1. Home
  2. Middle East and North Africa
  3. Iraq

Domestic violence against children on the rise

[Iraq] Children in Iraq. IRIN
Mental health specialists say there has been an increase in domestic violence against children in Iraq
Mental health specialists say there has been an increase in domestic violence against children largely a result of the violence that has gripped Iraq since the US-led invasion in 2003. They say the violence has affected people’s behaviour.

“We have observed that there has been an increase in the number of cases of aggression against children in Iraq and the main perpetrators of this aggression are the children’s own parents. Their aggressive behaviour is seriously affecting the daily life of thousands of innocent children,” said Ala’a al-Sahaddi, vice-president of the Iraq Psychologists Association (IPA).

“Parental punishments are becoming harsher. We investigated cases in which children were left with water but no food for over two days, or who were beaten with belts or sticks that left them with broken bones,” al-Sahaddi added.

According to al-Sahaddi, most Iraqis nowadays behave aggressively towards each other, and exhibit disturbed behaviour. He said the few psychologists left in Iraq do not know how to treat these problems.

“Most of the children I see have disturbed behaviour or post-traumatic stress disorder. They suffer from domestic violence and are being treated with simple medication, as it is very hard to find more potent drugs in Iraq,” said Ibrahim Abdullah, a psychiatrist and member of the National League for the Study of Health Disorders (NLSHD).

“Most of the [affected] families come here for help and sometimes we can do nothing for them. Some parents are aware of their disturbed behaviour in dealing with their children but claim they don’t have control, and only realise what they have done when they see their children are hurt and require urgent medical assistance,” Abdullah added.

More on children in Iraq

 Educational standards plummet, say specialists

 Child mortality soars because of violence, poor health care

 Poverty drives children to work for armed groups

 Drug abuse among children on the rise

Abdullah said that with the ongoing violence it would be very difficult to change such behaviour.

During former President Saddam Hussein’s regime, there were about 90 psychiatrists in Iraq and some 45 psychologists but today there are fewer than 40 of both in total, according to the IPA, most of them having fled to Jordan, the United Arab Emirates, Lebanon and Syria.

Research findings

A privately funded study - entitled 'The effects of war on psychological distress' - by the IPA with the support of the NLSHD in Baghdad, Anbar, Diyala and Babil provinces, showed that of the 2,500 families interviewed, 87 percent had observed a family member with psychological distress.

Some 91 percent of the children interviewed said they faced more aggression at home than before the US-led invasion in 2003; nearly 38 percent had serious haematomas [localised swellings filled with blood] after beatings.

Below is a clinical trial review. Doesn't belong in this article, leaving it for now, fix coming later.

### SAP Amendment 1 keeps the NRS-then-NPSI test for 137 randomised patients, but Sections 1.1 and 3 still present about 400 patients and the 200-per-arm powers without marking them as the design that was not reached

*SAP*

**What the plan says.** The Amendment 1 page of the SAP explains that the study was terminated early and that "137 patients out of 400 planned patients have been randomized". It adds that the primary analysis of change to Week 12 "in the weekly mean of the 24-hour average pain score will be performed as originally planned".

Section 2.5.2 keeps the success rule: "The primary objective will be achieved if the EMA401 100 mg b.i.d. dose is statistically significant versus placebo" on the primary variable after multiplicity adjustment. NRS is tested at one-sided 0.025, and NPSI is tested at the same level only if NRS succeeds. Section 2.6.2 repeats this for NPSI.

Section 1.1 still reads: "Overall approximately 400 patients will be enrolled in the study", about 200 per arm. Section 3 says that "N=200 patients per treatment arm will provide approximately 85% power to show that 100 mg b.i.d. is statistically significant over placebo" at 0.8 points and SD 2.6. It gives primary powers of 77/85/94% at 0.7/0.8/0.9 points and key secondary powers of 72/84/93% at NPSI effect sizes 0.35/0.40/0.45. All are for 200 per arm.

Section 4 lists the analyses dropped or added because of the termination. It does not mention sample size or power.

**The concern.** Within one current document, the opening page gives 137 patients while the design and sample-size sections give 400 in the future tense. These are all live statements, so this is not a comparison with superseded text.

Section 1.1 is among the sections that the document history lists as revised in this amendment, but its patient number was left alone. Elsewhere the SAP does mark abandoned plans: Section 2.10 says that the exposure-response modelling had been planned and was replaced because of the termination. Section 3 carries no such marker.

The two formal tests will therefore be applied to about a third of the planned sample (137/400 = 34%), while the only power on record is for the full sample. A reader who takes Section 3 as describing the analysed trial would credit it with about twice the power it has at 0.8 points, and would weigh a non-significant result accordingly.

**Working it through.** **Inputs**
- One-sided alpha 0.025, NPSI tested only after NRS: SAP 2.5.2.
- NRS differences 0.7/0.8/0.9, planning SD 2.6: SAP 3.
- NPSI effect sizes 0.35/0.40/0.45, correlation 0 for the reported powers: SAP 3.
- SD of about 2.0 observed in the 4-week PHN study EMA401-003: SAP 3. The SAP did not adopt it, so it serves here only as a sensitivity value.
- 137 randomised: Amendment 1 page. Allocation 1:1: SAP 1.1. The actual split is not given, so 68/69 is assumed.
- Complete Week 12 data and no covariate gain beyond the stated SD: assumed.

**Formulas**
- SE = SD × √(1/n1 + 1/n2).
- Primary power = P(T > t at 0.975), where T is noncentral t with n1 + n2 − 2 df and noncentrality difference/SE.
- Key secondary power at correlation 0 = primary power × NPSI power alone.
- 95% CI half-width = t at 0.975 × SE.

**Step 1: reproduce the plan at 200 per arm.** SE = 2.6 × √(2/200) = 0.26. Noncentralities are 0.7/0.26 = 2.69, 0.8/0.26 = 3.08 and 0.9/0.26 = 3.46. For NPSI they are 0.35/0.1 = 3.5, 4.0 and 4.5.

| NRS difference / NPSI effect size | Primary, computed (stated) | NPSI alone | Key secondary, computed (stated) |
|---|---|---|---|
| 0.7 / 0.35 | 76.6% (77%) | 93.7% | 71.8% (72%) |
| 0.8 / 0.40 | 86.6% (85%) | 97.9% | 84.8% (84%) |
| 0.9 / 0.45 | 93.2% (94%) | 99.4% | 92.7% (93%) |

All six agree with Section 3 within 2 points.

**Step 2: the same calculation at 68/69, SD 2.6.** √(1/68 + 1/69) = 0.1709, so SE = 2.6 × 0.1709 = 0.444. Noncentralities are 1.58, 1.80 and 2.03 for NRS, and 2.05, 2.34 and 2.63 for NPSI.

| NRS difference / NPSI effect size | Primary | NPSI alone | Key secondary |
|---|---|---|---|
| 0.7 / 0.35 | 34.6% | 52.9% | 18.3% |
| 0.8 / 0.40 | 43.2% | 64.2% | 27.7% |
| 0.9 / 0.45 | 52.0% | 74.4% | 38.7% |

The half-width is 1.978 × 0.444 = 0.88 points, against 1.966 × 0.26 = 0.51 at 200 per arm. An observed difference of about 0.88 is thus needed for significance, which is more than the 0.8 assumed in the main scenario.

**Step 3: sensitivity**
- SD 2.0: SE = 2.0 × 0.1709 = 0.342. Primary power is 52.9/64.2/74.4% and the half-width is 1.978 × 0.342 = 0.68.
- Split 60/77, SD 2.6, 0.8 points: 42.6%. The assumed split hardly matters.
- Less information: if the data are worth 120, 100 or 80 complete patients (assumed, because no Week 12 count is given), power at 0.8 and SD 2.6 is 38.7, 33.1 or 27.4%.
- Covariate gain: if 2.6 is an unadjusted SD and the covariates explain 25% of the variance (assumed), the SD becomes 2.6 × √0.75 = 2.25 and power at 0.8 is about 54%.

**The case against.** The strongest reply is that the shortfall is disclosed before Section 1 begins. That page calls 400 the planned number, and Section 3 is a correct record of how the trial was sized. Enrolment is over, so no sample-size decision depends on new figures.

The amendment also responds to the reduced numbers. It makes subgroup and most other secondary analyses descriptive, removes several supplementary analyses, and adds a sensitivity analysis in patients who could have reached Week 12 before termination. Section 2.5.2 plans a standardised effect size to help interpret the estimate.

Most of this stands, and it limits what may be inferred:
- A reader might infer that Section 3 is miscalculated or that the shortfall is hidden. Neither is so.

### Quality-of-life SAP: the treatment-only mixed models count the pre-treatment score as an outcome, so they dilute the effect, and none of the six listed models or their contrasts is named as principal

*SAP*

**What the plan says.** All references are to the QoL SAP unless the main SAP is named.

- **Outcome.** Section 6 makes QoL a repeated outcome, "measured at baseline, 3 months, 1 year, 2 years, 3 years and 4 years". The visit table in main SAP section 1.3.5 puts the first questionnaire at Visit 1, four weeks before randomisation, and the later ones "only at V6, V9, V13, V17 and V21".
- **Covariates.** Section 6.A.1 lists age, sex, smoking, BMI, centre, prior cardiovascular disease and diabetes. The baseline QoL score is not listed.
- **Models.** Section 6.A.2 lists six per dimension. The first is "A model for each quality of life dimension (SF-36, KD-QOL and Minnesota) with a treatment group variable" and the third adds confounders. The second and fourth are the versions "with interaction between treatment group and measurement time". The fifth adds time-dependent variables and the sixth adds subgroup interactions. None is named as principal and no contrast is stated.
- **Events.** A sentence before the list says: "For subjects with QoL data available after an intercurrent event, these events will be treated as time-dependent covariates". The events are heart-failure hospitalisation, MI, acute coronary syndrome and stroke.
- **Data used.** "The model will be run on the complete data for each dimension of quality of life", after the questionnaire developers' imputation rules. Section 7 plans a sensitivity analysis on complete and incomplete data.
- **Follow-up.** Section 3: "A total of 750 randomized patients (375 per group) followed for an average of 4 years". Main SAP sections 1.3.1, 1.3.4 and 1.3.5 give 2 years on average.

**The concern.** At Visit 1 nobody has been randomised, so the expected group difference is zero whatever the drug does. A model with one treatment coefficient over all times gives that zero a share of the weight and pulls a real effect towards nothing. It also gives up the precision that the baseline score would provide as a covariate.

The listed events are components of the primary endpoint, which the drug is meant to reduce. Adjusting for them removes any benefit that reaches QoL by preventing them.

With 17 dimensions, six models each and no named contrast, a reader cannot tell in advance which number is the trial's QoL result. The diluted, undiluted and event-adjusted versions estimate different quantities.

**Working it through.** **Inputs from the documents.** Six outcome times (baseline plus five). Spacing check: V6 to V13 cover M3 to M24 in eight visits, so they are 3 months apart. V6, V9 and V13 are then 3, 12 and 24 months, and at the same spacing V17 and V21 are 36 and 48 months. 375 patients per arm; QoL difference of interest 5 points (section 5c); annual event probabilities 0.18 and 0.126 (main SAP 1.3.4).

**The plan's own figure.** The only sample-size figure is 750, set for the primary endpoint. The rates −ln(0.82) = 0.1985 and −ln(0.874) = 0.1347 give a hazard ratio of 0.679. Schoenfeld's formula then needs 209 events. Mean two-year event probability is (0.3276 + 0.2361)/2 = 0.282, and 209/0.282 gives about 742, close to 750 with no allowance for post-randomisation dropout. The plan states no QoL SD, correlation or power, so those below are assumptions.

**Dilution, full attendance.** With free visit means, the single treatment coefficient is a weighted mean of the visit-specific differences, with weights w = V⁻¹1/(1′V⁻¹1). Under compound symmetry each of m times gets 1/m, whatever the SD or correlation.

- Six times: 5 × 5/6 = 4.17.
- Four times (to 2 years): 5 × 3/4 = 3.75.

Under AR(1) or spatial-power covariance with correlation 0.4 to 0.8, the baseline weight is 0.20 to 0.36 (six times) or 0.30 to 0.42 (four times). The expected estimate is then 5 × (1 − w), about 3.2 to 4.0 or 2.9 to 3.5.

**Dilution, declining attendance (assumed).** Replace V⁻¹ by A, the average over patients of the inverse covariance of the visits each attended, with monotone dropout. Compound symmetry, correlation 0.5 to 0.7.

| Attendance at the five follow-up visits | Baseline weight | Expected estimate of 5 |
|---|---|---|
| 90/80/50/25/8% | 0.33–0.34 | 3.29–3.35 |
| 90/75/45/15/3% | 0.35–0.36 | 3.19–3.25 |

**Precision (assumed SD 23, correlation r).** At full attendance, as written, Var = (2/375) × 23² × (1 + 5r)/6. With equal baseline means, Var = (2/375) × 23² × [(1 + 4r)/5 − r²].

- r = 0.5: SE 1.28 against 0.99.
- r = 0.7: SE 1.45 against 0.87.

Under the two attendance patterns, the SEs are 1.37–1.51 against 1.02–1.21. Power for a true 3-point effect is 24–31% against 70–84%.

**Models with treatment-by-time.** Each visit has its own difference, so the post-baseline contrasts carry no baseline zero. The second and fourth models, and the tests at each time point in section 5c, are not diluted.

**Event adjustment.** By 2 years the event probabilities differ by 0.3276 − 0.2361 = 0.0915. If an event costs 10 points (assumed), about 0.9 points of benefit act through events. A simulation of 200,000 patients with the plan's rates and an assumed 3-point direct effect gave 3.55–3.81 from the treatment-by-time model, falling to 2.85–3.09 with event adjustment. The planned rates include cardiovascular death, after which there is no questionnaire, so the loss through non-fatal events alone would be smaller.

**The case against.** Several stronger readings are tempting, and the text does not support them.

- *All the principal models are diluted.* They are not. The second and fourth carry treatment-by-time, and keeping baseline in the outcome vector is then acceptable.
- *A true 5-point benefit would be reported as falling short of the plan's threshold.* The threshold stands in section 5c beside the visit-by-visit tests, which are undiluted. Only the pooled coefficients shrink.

Fathers mainly to blame

Al-Sahaddi said two local non-governmental-organizations (NGOs), which prefer anonymity for security reasons, are helping child victims of domestic violence. The culprits, he said, are usually fathers, rather than mothers who themselves seek protection from local aid organisations.

''We are trying to help some of these children but the problem is huge as the psychological effects are enormous and are multiplying faster than we can manage.''
“We are trying to help some of these children but the problem is huge as the psychological effects are enormous and are multiplying faster than we can manage. We desperately need support for projects which can help change this state of affairs in Iraq; we need national programmes which guarantee the safety of these children,” al-Sahaddi said.

“There is no law in Iraq that criminalises parental aggression. Three months ago we had a case of a father who killed his son after beating him and causing haematomas, broken bones and asphyxia. The man was not charged and is free. He is seen as an innocent person just trying to keep order in his home. This is ridiculous,” he said.

Share this article

Hundreds of thousands of readers trust The New Humanitarian each month for quality journalism that contributes to more effective, accountable, and inclusive ways to improve the lives of people affected by crises.

Our award-winning stories inform policymakers and humanitarians, demand accountability and transparency from those meant to help people in need, and provide a platform for conversation and discussion with and among affected and marginalised people.

We’re able to continue doing this thanks to the support of our donors and readers like you who believe in the power of independent journalism. These contributions help keep our journalism free and accessible to all.

Show your support as we build the future of news media by becoming a member of The New Humanitarian. 

Become a member of The New Humanitarian

Support our journalism and become more involved in our community. Help us deliver informative, accessible, independent journalism that you can trust and provides accountability to the millions of people affected by crises worldwide.